A series of 150 FFPE archived tissues was obtained from 150 Japanese patients with colorectal cancer at Kinki University Faculty of Medicine (2012–2013). All patients enrolled in the study provided written informed consent for the use of resected tissue. This study was approved by the ethics committee of Kinki University Faculty of Medicine (Authorization Number: 25–167). All samples were processed with the 3D-Gene® KRAS mutation, Scorpion-ARMS and Luminex assays. Three samples were processed with Sanger sequencing. All 150 samples were from primary colorectal carcinoma. The patient characteristics are listed in Additional file 1: Table S1.

Genomic DNA from A549, HCT-116, and HeLa cells were obtained from ATCC, Takara Bio Inc. (Shiga, Japan) and New England Biolabs Japan Inc. (Tokyo, Japan), respectively.

Study design

The study design is summarized in Figure 1. Colorectal cancer samples (150 cases) were selected by a pathologist. All of the hematoxylin and eosin-stained FFPE slides were examined and the tumor region was marked by a pathologist at Kinki University Faculty of Medicine. If the tumor region represented less than 50% on the tissue slice, the tumor regions were macrodissected. DNA extraction was performed independently for each tissue slice according to the specific standard operating procedure for each of the three assays. The 3D-Gene® KRAS mutation assay (Toray, Tokyo, Japan) was performed at the Department of Genome Biology, Kinki University (Osaka, Japan). The Scorpion-ARMS (therascreen® KRAS RGQ PCR Kit, Qiagen, Tokyo) and Luminex (MEBGEN™ KRAS gene mutation detection kit, MBL, Nagoya, Japan) assays were performed at the laboratories of LSI-Medience Co. (Tokyo, Japan) and SRL Inc. (Hino, Japan), respectively. All data was compiled and analyzed at Department of Genome Biology, Kinki University.
Figure 1

Study design. FFPE colorectal cancer tumor specimens (150 cases) were selected and processed using 3D-Gene®, Scorpion-ARMS, and Luminex. The KRAS mutation status obtained from the three assays was compared.

DNA extraction

Paraffin blocks were serially cut at 5 μm thickness. DNA was purified from the tissue sections using a QIAamp DNA FFPE Tissue kit (Qiagen, Valencia, CA) according to the manufacturer’s instructions. DNA quantity was determined by NanoDrop spectrophotometry (NanoDrop Technologies, Wilmington, DE).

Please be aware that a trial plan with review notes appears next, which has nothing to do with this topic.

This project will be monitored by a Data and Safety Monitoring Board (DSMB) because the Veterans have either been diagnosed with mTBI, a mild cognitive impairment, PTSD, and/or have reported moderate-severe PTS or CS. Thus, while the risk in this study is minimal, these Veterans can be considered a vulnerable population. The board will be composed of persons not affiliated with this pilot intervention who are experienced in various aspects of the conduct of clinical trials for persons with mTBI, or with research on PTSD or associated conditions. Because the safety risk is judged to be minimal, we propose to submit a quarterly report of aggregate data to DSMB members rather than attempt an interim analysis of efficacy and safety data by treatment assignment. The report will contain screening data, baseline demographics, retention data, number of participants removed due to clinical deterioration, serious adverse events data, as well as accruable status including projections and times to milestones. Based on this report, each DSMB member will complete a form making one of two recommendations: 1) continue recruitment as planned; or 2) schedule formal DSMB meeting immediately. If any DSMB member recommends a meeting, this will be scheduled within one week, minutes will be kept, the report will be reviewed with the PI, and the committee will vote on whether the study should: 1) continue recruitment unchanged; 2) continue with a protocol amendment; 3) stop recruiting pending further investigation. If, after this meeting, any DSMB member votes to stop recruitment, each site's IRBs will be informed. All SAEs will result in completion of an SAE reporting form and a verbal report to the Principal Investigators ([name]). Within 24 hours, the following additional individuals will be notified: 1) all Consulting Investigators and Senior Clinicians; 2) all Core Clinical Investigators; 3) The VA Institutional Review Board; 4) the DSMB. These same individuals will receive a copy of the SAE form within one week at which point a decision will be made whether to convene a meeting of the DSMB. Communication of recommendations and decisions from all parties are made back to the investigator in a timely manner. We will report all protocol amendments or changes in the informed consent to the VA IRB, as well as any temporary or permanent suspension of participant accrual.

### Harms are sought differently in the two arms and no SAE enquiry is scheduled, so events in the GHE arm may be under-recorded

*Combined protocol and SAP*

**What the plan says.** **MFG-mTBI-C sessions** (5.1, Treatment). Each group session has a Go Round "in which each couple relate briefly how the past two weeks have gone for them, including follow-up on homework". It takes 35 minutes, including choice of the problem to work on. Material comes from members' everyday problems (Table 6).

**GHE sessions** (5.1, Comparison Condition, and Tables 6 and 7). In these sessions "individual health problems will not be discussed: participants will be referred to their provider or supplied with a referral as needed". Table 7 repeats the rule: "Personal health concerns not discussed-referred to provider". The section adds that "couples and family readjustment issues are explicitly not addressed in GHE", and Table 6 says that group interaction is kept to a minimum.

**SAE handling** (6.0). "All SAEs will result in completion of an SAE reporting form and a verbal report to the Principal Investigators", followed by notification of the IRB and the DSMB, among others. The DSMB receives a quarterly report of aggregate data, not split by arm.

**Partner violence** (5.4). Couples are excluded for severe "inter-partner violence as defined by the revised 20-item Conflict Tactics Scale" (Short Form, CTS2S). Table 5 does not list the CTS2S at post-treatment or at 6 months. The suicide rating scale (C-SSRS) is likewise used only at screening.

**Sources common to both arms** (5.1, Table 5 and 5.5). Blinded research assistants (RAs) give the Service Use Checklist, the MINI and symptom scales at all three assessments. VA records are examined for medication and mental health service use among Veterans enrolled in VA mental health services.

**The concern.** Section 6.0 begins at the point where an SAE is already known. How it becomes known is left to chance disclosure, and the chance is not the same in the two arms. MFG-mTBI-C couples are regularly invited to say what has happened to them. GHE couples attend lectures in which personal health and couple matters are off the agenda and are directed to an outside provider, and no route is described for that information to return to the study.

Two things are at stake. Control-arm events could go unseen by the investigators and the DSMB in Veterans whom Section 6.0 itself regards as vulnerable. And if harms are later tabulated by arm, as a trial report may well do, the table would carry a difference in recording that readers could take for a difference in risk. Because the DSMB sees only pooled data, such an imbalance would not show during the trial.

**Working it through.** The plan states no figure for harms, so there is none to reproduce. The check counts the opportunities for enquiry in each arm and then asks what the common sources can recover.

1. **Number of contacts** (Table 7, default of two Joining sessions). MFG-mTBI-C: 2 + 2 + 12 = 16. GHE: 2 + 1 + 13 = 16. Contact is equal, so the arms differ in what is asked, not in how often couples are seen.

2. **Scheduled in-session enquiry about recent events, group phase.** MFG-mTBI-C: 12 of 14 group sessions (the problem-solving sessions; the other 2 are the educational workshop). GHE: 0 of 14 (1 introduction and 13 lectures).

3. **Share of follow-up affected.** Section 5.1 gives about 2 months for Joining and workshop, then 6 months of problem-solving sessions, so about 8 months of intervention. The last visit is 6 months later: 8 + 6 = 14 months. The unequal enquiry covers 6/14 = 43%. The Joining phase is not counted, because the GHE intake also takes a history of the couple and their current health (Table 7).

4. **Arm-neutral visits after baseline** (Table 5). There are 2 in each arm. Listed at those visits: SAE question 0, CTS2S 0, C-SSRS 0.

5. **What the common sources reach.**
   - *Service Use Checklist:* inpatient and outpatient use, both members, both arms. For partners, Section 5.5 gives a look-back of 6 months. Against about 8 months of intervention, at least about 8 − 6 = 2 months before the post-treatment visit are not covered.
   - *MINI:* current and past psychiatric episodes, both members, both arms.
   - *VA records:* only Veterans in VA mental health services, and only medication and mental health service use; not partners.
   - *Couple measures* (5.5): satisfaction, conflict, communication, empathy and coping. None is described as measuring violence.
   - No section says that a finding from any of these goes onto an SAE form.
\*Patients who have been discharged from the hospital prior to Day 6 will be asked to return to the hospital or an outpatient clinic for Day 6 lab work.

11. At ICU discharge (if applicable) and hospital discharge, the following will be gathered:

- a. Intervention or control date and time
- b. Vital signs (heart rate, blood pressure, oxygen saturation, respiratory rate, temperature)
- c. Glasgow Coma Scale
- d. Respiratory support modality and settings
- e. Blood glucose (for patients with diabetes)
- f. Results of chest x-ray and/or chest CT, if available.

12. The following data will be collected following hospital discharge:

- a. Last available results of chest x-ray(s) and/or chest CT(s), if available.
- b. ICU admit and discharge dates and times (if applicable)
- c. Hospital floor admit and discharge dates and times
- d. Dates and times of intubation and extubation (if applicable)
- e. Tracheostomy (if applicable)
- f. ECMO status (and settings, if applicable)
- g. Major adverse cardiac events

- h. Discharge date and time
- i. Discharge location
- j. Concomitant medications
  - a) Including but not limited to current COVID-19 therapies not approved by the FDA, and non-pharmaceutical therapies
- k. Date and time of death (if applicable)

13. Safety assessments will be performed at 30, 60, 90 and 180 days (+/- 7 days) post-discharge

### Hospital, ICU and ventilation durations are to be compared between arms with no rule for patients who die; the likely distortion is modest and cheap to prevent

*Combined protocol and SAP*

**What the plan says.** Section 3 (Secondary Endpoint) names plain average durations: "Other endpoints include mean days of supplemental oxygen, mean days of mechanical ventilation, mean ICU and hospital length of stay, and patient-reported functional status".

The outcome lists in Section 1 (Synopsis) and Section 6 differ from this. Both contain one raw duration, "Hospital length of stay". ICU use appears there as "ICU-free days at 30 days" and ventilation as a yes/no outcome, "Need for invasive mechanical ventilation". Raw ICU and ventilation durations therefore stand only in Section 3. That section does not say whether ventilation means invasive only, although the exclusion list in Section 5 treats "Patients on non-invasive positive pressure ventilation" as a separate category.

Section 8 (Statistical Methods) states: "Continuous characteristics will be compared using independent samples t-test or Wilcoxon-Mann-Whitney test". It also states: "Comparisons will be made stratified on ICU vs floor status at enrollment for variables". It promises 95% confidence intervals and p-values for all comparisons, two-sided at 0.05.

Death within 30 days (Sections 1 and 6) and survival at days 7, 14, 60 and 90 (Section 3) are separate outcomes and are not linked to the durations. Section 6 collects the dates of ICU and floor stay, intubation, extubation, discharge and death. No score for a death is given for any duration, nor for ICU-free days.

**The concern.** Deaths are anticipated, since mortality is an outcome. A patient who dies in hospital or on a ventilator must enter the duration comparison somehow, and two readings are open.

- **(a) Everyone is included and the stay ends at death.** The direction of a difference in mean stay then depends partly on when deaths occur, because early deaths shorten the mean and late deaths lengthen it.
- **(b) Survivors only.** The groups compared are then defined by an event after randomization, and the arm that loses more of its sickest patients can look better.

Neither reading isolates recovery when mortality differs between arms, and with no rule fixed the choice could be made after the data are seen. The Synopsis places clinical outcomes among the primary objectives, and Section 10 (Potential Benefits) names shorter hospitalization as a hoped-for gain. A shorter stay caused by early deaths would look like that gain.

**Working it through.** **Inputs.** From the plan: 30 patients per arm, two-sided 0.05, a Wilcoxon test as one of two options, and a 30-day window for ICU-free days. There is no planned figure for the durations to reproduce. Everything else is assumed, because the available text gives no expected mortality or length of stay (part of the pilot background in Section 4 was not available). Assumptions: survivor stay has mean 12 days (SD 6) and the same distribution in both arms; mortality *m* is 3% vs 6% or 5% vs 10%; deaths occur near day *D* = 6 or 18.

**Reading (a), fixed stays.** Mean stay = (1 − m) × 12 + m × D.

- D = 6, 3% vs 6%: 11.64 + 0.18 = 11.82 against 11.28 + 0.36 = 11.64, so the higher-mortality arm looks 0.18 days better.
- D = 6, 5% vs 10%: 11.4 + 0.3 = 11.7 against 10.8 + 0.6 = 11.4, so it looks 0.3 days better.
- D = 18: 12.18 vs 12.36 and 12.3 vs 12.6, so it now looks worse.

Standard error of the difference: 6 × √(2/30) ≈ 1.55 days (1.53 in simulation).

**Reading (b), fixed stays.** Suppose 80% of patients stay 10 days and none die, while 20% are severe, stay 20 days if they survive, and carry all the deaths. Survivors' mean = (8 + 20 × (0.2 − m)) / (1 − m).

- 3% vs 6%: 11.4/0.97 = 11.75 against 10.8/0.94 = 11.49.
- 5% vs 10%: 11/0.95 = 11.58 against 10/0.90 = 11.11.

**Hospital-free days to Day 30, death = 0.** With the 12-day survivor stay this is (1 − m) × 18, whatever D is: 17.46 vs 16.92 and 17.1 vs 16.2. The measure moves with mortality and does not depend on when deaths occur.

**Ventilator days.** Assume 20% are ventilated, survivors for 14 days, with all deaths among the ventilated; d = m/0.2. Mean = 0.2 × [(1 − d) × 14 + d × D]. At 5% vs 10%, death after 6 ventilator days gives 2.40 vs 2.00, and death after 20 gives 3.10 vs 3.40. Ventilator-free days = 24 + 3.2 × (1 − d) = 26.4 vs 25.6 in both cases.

3D-Gene® mutation assay

The 3D-Gene® KRAS mutation assay kit (Toray, Tokyo, Japan) was used for KRAS mutation profiling. This kit consists of a DNA chip and PCR reagents. The DNA chip has probes to detect 12 mutations of KRAS codon 12 and 13 (G12S, G12C, G12R, G12D, G12V, G12A, G13S, G13C, G13R, G13D, G13V and G13A). The cutoff value for determining positive mutations was set to 300, but G12C and G13C were set 385 and 537, respectively. Fifty nanograms of DNA derived from FFPE tissue was amplified with the supplied reagent. The PCR product labeled with fluorescent dye was hybridized onto the DNA chip surface after denaturation at 95°C for 2 min. Chips were incubated at 59°C for 30 min under agitation at 1,400 rpm. After hybridization, the DNA chips were washed and dried in an ozone-free environment. The fluorescent image was scanned with the 3D-Gene® Scanner 3000 (Toray Industries, Inc.). The images obtained from the DNA chip were quantified by measuring the relative fluorescence unit (RFU) using 3D-Gene® ExTraction software (Toray Industries, Inc.). This assay determined the mutation to be positive if signal detected was greater than the cutoff value. The assay workflow is illustrated in Figure 2. Probe arrangements in a cell and representative scanned image of a microarray are shown in Additional file 2: Figures S1 and S2, respectively. Cutoff values were established using KRAS wild-type and mutant plasmid DNA. We set the average + 5SD (RFU) values obtained from the KRAS wild-type plasmid DNA as tentative cutoff value. The values for the mutation sites were 385, 537, and 300 RFU for G12C, G13C, and others, respectively. When the 3D-Gene® assay was performed using codon 12 mutant plasmid DNA, the minimum measured value among codon 12 mutation was 1009 RFU (G12R), whereas all codon 13 mutation values were below 300 RFU. When the 3D-Gene® assay was performed using codon 13 mutant plasmid DNA, the minimum measured value among codon 13 mutation was 332 RFU (G13S), whereas all codon 12 mutation values were below 300 RFU. All assays were performed eight times independently. Based on these data, we set the cutoff values for G12C, G13C, and others at 385, 537, and 300 RFU, respectively. Similarly, the cutoff value for wild-type was set to 300 RFU.